Hiring our law firm will be your first step towards successfully planning to protect your loved ones during your lifetime and beyond. Your package will include several important legal documents that will assist you in accomplishing your ideal giving situation. These documents are a revocable living trust, durable power of attorney for property, durable power of attorney for healthcare, and a pour-over will. Below is an explanation of what each document protects and how it will be utilized during your estate planning process.

Revocable Living Trust: You are a trustor (person who grants or bequests property interests), who will hold legal title to all bequeathed interests for the benefits of those you name (beneficiaries) to receive your bequest. The trustor creates his/her intent to pass his/her property interests (bequests) through this document (trust). The trustor shall name a person to manage the trust once he/she is deceased this person is called a trustee. A revocable trust is a right reserved by the trustor to change, terminate and recover any property interests that have been included in the trust document(s) without upsetting any loved ones or involving a long court process.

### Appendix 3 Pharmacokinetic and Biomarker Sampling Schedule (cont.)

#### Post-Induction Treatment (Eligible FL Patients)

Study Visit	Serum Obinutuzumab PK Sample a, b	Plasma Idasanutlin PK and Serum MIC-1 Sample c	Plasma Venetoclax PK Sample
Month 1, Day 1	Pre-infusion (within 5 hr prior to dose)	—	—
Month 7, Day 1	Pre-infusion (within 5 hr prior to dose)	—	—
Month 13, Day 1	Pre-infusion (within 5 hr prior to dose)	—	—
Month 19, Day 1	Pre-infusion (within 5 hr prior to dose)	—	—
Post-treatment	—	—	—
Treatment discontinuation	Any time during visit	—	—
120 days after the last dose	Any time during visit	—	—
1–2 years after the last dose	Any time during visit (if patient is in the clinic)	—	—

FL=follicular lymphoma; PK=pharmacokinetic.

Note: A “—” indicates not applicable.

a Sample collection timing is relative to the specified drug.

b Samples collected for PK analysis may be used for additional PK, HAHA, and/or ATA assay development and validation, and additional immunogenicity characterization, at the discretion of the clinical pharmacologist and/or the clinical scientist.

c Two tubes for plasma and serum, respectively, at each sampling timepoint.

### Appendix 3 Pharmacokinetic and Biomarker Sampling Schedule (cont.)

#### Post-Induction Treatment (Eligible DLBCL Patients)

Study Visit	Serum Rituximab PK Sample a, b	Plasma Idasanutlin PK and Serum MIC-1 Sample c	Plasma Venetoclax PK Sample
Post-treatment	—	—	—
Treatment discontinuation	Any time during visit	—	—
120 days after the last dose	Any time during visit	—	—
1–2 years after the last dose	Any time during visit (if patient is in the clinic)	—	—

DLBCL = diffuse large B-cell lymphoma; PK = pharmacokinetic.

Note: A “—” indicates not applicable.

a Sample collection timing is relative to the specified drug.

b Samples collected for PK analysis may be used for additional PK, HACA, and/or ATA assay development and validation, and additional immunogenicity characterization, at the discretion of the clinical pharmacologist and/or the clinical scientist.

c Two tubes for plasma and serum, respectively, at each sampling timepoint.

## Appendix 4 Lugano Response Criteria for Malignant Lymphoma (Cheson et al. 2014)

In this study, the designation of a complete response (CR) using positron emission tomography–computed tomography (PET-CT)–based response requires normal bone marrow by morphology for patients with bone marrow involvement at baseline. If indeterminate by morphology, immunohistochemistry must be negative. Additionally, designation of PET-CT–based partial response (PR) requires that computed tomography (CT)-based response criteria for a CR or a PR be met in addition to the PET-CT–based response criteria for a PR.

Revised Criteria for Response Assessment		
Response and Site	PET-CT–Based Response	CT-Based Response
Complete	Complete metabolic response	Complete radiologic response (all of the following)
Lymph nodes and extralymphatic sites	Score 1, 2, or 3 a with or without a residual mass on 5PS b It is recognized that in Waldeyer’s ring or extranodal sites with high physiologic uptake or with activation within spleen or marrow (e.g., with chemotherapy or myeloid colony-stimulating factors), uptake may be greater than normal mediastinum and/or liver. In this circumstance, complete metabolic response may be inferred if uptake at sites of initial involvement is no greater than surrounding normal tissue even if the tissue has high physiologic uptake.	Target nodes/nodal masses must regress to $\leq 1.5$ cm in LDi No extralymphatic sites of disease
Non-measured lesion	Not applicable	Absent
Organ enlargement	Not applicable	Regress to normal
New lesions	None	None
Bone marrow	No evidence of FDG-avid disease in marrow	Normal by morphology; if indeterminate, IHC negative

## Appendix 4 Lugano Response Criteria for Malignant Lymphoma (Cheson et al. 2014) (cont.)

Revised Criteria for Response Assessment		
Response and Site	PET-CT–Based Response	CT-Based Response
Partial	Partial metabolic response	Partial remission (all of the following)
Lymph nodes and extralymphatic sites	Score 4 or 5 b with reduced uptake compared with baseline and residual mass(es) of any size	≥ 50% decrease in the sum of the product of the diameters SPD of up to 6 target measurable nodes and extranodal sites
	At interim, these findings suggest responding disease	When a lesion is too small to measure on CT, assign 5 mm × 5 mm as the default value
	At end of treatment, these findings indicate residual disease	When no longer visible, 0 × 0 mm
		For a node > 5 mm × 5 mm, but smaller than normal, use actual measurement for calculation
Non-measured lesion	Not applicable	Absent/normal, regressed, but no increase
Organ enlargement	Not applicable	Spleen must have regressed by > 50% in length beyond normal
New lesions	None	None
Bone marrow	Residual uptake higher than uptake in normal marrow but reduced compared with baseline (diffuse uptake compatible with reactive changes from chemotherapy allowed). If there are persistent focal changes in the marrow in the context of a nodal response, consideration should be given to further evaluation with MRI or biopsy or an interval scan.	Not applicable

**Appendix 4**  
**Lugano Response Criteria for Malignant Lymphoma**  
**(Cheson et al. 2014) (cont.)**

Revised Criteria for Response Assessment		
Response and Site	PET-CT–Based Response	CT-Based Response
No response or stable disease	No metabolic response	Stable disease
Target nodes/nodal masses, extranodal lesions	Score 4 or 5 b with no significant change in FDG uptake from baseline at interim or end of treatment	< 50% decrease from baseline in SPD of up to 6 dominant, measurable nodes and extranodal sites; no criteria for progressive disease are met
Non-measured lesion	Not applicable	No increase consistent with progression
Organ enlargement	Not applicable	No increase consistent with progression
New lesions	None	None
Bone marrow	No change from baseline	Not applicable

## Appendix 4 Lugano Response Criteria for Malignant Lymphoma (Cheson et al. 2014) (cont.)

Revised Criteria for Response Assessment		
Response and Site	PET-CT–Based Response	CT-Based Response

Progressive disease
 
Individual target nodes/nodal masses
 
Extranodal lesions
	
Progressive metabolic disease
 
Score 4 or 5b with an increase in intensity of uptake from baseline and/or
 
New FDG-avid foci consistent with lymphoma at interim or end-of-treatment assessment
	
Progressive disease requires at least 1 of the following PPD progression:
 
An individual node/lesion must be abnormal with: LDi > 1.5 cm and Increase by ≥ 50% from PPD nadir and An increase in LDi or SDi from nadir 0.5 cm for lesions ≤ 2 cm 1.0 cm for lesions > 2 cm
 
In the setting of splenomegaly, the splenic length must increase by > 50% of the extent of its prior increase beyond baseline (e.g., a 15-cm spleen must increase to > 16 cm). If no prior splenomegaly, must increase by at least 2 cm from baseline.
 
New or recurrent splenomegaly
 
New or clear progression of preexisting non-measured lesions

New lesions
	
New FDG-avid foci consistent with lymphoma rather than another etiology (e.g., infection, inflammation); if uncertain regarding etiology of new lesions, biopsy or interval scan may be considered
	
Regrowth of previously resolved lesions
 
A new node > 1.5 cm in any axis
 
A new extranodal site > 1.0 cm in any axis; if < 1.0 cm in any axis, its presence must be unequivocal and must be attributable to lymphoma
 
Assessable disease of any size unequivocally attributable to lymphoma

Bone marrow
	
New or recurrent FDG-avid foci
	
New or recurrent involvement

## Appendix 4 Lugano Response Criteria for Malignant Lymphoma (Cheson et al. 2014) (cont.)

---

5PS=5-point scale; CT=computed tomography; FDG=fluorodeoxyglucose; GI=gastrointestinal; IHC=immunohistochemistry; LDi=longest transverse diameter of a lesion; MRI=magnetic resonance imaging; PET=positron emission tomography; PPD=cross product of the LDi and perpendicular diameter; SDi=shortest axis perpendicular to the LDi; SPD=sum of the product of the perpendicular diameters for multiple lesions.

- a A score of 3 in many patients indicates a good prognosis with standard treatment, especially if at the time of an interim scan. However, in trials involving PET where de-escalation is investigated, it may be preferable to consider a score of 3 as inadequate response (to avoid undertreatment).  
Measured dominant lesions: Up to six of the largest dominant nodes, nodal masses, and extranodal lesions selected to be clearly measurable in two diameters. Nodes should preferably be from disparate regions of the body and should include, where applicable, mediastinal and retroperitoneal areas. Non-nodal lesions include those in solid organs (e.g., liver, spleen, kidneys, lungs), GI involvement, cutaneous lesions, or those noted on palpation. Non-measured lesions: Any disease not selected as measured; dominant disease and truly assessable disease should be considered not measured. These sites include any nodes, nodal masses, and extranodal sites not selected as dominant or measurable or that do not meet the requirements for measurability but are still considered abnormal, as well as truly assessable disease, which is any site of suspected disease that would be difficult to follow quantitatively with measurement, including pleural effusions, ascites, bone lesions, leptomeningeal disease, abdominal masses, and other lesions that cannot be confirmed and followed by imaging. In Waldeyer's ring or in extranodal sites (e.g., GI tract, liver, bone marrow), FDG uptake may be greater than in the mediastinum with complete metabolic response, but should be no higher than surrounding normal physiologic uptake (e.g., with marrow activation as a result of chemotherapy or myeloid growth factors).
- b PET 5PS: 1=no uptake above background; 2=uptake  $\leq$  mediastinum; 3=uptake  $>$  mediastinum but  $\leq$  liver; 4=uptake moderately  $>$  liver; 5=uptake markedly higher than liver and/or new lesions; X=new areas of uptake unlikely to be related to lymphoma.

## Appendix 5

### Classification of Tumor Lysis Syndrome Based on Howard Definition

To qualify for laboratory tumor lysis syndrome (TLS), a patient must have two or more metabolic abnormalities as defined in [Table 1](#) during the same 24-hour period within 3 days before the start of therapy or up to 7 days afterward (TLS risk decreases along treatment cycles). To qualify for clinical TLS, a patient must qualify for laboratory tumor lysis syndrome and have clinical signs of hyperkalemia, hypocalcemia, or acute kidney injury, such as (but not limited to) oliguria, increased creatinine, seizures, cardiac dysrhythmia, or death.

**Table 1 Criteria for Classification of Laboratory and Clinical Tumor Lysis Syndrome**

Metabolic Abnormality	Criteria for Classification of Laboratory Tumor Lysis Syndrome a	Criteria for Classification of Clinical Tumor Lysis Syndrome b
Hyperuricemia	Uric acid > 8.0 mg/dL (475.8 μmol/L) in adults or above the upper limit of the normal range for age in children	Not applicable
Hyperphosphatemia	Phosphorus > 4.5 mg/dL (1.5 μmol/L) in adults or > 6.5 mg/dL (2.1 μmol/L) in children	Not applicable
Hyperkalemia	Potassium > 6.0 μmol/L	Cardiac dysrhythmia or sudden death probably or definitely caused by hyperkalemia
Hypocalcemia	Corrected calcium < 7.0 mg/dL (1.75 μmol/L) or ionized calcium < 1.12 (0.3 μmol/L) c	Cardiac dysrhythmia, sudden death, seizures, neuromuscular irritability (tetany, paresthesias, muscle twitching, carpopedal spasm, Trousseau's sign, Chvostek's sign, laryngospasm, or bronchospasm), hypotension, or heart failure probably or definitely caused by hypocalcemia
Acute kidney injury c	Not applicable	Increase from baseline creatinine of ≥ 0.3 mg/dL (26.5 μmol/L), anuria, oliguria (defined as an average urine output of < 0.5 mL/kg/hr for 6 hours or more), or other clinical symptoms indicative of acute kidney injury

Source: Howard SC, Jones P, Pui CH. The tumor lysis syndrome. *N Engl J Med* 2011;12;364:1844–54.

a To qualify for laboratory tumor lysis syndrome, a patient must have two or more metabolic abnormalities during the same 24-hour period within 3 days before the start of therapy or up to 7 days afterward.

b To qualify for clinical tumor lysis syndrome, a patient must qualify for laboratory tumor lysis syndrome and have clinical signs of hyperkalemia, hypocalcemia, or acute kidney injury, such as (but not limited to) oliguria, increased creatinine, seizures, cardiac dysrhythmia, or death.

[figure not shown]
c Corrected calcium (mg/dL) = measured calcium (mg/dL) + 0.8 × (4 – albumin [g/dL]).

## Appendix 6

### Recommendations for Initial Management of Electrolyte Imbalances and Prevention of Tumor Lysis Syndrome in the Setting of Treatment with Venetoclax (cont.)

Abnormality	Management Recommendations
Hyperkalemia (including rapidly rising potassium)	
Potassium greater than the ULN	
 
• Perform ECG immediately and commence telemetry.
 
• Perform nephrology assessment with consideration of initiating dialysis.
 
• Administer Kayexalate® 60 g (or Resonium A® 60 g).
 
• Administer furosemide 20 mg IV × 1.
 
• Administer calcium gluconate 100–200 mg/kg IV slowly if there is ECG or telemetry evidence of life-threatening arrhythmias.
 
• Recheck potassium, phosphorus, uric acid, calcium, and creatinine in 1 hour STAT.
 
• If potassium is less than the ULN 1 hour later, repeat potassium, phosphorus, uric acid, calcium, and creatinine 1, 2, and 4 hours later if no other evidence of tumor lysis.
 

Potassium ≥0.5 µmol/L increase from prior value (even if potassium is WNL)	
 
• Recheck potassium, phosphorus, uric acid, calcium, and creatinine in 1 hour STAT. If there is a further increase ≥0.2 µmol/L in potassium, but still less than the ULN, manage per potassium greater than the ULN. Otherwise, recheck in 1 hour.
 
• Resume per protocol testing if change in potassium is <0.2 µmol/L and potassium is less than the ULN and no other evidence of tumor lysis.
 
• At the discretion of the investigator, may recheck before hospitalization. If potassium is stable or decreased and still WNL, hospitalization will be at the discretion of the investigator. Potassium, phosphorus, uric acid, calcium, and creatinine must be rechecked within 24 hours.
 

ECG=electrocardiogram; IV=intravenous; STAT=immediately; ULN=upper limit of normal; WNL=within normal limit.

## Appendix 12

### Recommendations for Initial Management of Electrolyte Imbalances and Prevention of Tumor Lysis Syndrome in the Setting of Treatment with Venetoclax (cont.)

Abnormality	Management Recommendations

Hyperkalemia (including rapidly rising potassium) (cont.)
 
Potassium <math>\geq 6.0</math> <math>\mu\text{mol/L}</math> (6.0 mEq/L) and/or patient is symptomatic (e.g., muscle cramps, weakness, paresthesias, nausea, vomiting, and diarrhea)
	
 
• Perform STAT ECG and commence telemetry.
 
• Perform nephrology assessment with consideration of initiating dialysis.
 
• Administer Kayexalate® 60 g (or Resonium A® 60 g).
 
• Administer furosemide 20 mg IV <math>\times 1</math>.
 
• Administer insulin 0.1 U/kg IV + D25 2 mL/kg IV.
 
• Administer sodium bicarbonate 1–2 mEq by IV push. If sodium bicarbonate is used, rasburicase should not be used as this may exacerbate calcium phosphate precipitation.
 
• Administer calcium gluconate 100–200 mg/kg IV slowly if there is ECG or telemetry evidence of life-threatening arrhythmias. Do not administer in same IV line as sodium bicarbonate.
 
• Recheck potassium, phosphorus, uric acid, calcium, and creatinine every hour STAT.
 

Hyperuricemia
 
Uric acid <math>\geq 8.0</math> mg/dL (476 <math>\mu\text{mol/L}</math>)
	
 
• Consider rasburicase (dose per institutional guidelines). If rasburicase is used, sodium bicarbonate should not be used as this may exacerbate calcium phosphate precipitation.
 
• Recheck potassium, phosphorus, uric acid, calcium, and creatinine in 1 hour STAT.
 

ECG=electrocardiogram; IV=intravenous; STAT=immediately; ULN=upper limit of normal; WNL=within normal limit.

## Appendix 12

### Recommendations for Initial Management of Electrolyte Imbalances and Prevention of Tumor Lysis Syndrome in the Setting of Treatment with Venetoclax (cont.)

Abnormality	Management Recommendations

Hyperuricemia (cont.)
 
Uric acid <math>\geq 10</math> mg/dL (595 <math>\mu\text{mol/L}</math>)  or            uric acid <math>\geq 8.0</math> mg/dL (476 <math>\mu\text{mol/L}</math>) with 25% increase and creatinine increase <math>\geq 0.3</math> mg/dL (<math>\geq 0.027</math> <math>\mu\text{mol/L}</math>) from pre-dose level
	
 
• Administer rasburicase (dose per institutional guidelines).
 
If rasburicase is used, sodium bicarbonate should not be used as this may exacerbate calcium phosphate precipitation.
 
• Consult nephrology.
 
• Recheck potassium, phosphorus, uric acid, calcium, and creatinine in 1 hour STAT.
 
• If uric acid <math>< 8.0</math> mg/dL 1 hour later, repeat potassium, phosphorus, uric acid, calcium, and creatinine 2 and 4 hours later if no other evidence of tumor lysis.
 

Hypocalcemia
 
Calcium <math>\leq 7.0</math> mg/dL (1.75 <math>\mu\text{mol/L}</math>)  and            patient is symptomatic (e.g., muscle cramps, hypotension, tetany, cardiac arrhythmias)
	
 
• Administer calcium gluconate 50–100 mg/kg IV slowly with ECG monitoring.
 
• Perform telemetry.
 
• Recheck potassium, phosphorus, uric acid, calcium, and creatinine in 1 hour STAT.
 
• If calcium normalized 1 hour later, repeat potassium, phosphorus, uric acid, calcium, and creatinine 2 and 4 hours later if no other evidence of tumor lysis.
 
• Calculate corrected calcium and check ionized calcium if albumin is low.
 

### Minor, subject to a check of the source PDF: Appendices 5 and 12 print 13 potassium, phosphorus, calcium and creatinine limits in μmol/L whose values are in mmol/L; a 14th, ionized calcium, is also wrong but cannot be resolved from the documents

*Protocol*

Durable Power of Attorney for Property: A power permitted by the trustor that authorizes an agent (whom ever the trustor names) to transact business for the trustor. This authorization would only become effective upon the trustor’s incapacitation or incompetence. The power would consist of making financial decisions, paying the trustor’s debts, and continuing to meet the trustor’s daily financial obligations.

Power of Attorney for Healthcare: A power permitted by the trustor that authorizes an agent (whom ever the trustor names) to transact healthcare decisions for the trustor. This authorization becomes effective upon the trustor’s disability, incapacitation, or incompetence. This kind of document would have made the Terri Schiavo situation more of a private matter between her and her loved ones and not the court system.